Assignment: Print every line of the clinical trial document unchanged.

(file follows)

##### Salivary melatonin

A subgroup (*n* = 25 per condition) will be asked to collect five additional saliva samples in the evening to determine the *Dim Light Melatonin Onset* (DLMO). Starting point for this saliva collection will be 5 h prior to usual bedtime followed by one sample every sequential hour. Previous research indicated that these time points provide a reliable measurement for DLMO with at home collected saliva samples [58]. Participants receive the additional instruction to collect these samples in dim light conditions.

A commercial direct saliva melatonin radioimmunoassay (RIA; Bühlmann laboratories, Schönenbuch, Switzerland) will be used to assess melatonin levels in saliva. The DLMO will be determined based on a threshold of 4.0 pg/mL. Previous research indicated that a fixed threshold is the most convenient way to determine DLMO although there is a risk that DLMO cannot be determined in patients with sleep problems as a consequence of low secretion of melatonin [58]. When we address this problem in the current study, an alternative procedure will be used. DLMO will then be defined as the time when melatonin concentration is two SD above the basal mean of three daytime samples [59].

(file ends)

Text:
##### Salivary melatonin

A subgroup (*n* = 25 per condition) will be asked to collect five additional saliva samples in the evening to determine the *Dim Light Melatonin Onset* (DLMO). Starting point for this saliva collection will be 5 h prior to usual bedtime followed by one sample every sequential hour. Previous research indicated that these time points provide a reliable measurement for DLMO with at home collected saliva samples [58]. Participants receive the additional instruction to collect these samples in dim light conditions.

A commercial direct saliva melatonin radioimmunoassay (RIA; Bühlmann laboratories, Schönenbuch, Switzerland) will be used to assess melatonin levels in saliva. The DLMO will be determined based on a threshold of 4.0 pg/mL. Previous research indicated that a fixed threshold is the most convenient way to determine DLMO although there is a risk that DLMO cannot be determined in patients with sleep problems as a consequence of low secretion of melatonin [58]. When we address this problem in the current study, an alternative procedure will be used. DLMO will then be defined as the time when melatonin concentration is two SD above the basal mean of three daytime samples [59].